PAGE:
First, a teacher’s confession. I’ve never read Moby Dick. Yes, I was an English major. Yes, yes, it was on Miss Zercher’s list. Yes, I do regret the omission.
But do I feel incomplete? Unfulfilled? No. Not for a minute. We readers and teachers all need not despair simply because we haven’t “read everything.” Experience is not all there is.
Nikki Giovanni, the poet, makes the point about writers. They don’t write from experience, she says. They write from empathy. Indeed, an author need not be the pimp, potentate, or preacher of the tale he tells. The author enters the character by stretching to understand.
So, with teachers. We are moved by empathy for the characters we meet. Those in the stories and those in their seats. Even more important, that same empathy enriches us. In a time with so little teacher satisfaction, one source remains: personal contact. But it’s harder than ever to forge contact with students preoccupied with survival and distracted by life’s chaos.
How do we make contact through content? Through the material we teach? Do we have to slog through endless pages with the Ancient Mariner, watching the crew fall one by one? Must students do battle with Beowulf and fell every word?
Do we need to teach the “classics"--and if so, which ones? And how do we teach the life-battered students in an urban, comprehensive high school? How do we work this audience of faraway stares and empty desks? How can the “classics” be relevant to students with limited reading skills and even shorter attention spans? Even the questions seem remote in the teacher-days cluttered with memos and bureaucratic discord.
We can wow ‘em senseless with video gewgaws; we can massage their tender minds sore with numbing cliches; and we can distract them with the latest classroom razzle-dazzle until their heads spin.
Or we can lead them trembling on tiptoe through the dark forest of dense and seemingly ponderous stories.
I use those stories. I try to use only the classics. Just last week, for example, we discussed a contemporary classic: The Adventures of Rocky. The plot revolves around a mythical hero who symbolizes courage, strength, and victory against tremendous odds. After many daring feats, he is cursed to wander, unsure if he will ever see home again. To some, he becomes an object of scorn; to others, reverence.
The fictional “person” in the legend is not important, whether it’s Rocky Balboa, Ulysses, Madame Butterfly, or Paul Bunyan. What’s important is what people see in him. In the heroes we create, we leave footprints in the cultural strata of our age, should posterity care to excavate.
The only classics are the issues played on the stage of human experience. Issues like forgiveness or revenge. Constancy or betrayal. Beneficence or greed. Living a lie or “living in truth.” Small or great, these are the issues that give dimension to all of our lives; from these, we learn to make decisions.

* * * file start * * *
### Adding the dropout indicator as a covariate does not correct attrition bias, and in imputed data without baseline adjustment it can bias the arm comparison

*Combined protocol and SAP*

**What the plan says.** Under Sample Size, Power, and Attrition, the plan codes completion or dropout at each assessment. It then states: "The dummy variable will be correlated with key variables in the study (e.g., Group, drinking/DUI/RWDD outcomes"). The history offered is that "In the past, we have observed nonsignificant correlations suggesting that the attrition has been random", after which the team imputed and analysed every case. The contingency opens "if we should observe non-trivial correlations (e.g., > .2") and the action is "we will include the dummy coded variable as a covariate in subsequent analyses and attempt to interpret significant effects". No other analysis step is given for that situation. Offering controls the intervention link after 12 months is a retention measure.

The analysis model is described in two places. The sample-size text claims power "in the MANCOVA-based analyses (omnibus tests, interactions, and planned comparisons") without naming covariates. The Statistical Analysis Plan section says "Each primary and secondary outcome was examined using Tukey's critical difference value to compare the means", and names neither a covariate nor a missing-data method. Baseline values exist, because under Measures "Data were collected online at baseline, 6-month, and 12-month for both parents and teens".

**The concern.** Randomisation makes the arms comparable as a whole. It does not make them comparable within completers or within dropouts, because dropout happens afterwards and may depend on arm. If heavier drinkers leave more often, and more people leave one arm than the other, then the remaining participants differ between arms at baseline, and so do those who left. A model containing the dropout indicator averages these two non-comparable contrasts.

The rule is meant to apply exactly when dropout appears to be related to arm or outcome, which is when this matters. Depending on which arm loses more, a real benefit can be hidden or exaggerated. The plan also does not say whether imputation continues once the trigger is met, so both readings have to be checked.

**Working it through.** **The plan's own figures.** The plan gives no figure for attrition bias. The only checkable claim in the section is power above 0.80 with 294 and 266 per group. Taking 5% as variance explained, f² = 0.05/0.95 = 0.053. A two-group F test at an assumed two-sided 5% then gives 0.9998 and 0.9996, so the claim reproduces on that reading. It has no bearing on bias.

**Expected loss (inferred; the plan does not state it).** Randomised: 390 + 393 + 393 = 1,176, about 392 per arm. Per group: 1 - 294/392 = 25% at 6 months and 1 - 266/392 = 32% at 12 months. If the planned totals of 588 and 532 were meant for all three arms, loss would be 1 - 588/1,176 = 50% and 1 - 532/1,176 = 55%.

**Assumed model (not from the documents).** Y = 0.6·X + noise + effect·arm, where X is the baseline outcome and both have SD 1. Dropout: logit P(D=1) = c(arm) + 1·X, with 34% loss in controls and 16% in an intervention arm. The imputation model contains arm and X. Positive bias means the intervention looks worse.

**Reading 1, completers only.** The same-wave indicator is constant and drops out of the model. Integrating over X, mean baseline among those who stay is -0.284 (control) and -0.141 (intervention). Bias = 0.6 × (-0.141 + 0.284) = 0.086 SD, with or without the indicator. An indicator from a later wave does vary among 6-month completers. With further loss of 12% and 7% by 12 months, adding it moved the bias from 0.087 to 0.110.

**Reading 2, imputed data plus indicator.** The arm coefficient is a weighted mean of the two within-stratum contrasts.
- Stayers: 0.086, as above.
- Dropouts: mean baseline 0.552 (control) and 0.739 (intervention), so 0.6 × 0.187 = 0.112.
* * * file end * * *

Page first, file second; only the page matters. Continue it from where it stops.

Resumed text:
We get to distinguish good from evil--and, of course, take a side. We get to align ourselves with power--and suffer its eventual demise. We can live quiet lives of duty to friends and family, or we can risk it all on a moment of glory.
The lessons in any classic are ones of value, judgment, and choice--gambling on life, as it were. Characters are memorable for different reasons. Some, because they stride headlong into the storm; some, because they dare to walk away; and some, because they are tossed by every breeze. There is as much to learn from cowardice as from bravery.
They are many, these classic themes of life and literature. As teachers, we simply help students explore--help them explore both the choices and the consequences, not in some misty past, but today. The classics are here beside us and around us. In the newspaper. On television. In the lives we witness.
King [Michael] Milken [the junk-bond financier who has pleaded guilty to securities fraud] is a tale of greed as surely as King Midas. Nelson Mandela (Bound or Unbound) brought fire to the people.
Of course, we want students to read the venerable, old tales. But do they have to read every word? They probably can’t, and what is more, they won’t. They can learn about the Creation without reading the whole Bible. Or even the whole book of Genesis. We begin with just the story.
It is in the story, if at all, that we will wrest their attention. The more stories we know, the richer our lives and our teaching. We who teach can help make the connections between the story and the student.
With a story, we can tantalize them--seduce them, if you will. We cannot hope to match their fantasies of Saturday night, so let’s tease them with some tidbits. They know about loving someone to death, so Romeo and Juliet will still hold up. They know about threats and the desire for vengeance, so “a pound of flesh” may still do the job. Once they know the story, we can try the text. But not every word. A few lines here and a passage there.
Parents should not be alarmed that students are not reading Milton. Nor should they be consoled just because students are reading Shakespeare. Parents should ask about the connections. Are their children getting the stories? Are they discussing the issues? Those are the classics that count.
Oh, and Miss Zercher. Yes. I promise. Moby Dick. This summer.
A version of this article appeared in the May 02, 1990 edition of Education Week as Human Issues Are ‘Classics That Count’